Working at the Redline

About 2 years ago, I was getting ready for my first CrossFit competition ever and I was terribly nervous. I had about 30,099 questions running through my head and all of them centered around doubting my abilities. 

I had expressed some of my nervousness to some of my fellow crossfitters and, of course, they all told me not to worry; I would be fine and it would be over before I knew it.
I talked to my friend (who owns his own box), Josh, about my worries. What if I’m weaker than everyone else? What if I’m not fast enough? What if…blahhhhh blah blah?

And then he hit me with some shit I’ll never forget.
“Well, none of that really matters. It’s really not important who’s fastest or strongest. It matters about who can red line and still be functional. Who can be about to pass out and still  get in the mindset to do what the hell you have to do to finish. It’s really about if you can work at your red line or not.”

CrossFit or not, we all have gotten to our red line before. It’s that place where you feel like you can’t do one more thing. Your heart is pounding, you can’t breathe and you’re overwhelmed. It’s the “wall” in our workout where we feel like we HAVE to rest or we HAVE to go get water. It’s the place where we break down. 

Since that conversation two years ago, I’ve thought a lot about what Josh said. He was right. Competition is not about who is the best. It’s about who can hit the f*ck out of that wall and push past it. Reach your absolute breaking point and say, “I’m finished when I’m done, not when I’m tired”. It’s about who can hit that wall and not break down and let the whole plan go to shit.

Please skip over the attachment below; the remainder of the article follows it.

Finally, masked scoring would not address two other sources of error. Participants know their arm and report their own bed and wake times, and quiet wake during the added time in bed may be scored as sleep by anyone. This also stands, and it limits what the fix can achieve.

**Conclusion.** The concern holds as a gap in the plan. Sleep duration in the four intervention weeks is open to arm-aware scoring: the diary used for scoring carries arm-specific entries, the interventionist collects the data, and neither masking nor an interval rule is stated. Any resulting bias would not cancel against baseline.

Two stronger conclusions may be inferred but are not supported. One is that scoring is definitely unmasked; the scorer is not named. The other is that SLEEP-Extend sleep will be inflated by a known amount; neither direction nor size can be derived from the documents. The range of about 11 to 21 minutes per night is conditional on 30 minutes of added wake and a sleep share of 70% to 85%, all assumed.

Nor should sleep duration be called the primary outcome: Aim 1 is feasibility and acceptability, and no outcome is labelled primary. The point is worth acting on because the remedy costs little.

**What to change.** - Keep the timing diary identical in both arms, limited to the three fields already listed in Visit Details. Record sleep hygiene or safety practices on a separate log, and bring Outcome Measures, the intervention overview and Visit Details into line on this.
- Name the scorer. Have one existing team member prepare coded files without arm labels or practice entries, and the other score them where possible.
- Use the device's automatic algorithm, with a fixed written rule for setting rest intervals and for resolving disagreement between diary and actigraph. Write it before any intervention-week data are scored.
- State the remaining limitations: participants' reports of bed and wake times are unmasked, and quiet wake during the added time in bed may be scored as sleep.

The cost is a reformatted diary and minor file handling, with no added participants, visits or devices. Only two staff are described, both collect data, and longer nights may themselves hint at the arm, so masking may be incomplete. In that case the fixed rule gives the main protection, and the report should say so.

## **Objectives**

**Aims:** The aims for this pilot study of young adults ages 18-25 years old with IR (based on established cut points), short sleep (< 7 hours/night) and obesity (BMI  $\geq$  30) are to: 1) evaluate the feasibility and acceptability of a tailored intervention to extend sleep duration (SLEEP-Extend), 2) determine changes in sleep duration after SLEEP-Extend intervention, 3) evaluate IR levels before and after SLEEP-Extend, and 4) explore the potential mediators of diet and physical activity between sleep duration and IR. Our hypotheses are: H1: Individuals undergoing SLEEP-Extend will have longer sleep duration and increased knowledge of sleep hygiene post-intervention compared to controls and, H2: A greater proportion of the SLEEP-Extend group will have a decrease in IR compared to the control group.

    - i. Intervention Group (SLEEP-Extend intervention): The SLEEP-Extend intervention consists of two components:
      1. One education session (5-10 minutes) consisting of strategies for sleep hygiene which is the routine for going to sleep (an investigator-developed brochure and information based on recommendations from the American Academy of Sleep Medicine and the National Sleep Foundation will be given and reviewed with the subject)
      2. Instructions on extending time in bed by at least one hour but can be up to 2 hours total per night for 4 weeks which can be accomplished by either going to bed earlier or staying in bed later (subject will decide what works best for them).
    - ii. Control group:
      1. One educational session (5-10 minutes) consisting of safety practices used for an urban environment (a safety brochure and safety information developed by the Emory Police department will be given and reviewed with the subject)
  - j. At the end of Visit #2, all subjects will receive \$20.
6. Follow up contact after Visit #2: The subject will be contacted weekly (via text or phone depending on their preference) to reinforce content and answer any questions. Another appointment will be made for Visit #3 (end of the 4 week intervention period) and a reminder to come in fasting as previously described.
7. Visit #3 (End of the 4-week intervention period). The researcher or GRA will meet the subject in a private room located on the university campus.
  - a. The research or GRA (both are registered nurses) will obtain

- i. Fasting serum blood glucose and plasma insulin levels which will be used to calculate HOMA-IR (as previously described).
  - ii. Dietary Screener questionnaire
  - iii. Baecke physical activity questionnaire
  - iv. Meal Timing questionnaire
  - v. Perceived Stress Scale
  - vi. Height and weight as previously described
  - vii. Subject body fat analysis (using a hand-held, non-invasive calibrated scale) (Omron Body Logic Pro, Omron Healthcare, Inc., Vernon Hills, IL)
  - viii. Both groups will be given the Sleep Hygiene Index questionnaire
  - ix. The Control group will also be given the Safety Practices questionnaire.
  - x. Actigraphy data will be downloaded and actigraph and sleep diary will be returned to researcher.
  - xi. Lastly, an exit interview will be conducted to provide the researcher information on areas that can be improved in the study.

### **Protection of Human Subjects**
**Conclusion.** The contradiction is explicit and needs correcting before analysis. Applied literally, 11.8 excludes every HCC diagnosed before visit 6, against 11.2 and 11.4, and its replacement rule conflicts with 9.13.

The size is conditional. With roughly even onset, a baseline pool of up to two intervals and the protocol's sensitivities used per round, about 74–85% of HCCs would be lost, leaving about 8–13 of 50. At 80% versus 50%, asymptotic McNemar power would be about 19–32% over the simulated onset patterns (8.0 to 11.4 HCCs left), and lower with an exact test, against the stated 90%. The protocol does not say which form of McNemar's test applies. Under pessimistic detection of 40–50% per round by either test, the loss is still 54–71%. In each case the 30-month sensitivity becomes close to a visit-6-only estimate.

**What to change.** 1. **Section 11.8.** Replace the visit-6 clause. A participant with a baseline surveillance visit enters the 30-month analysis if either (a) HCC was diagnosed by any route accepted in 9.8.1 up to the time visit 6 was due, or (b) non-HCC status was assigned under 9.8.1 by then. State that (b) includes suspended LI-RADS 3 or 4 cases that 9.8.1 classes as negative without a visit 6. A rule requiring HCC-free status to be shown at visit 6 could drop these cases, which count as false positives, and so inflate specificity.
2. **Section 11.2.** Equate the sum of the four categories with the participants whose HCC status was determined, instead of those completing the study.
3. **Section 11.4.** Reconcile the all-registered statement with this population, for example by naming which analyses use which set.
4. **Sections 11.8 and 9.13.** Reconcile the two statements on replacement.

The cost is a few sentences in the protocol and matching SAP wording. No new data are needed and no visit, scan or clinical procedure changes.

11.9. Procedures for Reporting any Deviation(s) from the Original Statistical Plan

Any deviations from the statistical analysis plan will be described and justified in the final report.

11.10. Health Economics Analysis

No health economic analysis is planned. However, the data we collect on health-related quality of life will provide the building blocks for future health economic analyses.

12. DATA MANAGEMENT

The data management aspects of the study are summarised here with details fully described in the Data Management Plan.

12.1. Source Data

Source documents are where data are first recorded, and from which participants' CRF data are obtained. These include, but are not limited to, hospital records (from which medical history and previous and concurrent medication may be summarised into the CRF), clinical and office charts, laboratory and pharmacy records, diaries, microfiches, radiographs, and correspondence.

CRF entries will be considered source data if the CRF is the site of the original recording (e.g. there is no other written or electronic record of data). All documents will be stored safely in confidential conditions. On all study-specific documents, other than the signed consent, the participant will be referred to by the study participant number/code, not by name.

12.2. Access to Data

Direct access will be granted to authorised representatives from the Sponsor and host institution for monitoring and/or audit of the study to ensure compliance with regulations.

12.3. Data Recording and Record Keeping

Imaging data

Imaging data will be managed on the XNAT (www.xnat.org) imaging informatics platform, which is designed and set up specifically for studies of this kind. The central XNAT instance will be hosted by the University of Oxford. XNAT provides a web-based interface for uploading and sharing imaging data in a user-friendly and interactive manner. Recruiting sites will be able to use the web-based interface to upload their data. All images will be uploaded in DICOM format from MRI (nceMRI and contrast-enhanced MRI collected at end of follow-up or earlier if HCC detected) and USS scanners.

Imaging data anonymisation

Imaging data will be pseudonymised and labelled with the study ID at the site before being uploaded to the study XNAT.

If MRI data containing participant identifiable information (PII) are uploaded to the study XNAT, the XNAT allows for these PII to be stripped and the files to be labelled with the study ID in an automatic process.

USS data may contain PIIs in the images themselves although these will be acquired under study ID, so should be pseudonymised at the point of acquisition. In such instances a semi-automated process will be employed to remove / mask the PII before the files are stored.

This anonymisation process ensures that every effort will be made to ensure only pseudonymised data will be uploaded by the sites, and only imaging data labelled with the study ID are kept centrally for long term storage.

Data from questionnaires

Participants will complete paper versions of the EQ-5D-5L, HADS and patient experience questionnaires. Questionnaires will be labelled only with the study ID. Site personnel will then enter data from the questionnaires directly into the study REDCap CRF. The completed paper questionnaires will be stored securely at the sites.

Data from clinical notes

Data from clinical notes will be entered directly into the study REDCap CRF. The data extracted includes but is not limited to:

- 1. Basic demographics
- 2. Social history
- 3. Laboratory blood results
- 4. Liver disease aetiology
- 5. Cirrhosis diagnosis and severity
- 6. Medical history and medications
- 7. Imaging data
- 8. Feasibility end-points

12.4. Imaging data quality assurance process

In these two years, I’ve found that life is about working at your redline. There are a million times that you feel overwhelmed. Nothing is going right. You can’t breathe. And in that moment you have a choice: go batshit crazy and lose it or put your head down and push through that wall. 

Everyone’s tired. Everyone’s working. Everyone’s breathing hard, waiting for the clock to hit zero.

The difference is, when it comes down to the wire, it’s not about who can be great when they’re comfortable. It’s about who has their shit together to be great when the circumstances are against them. 

At the redline. 


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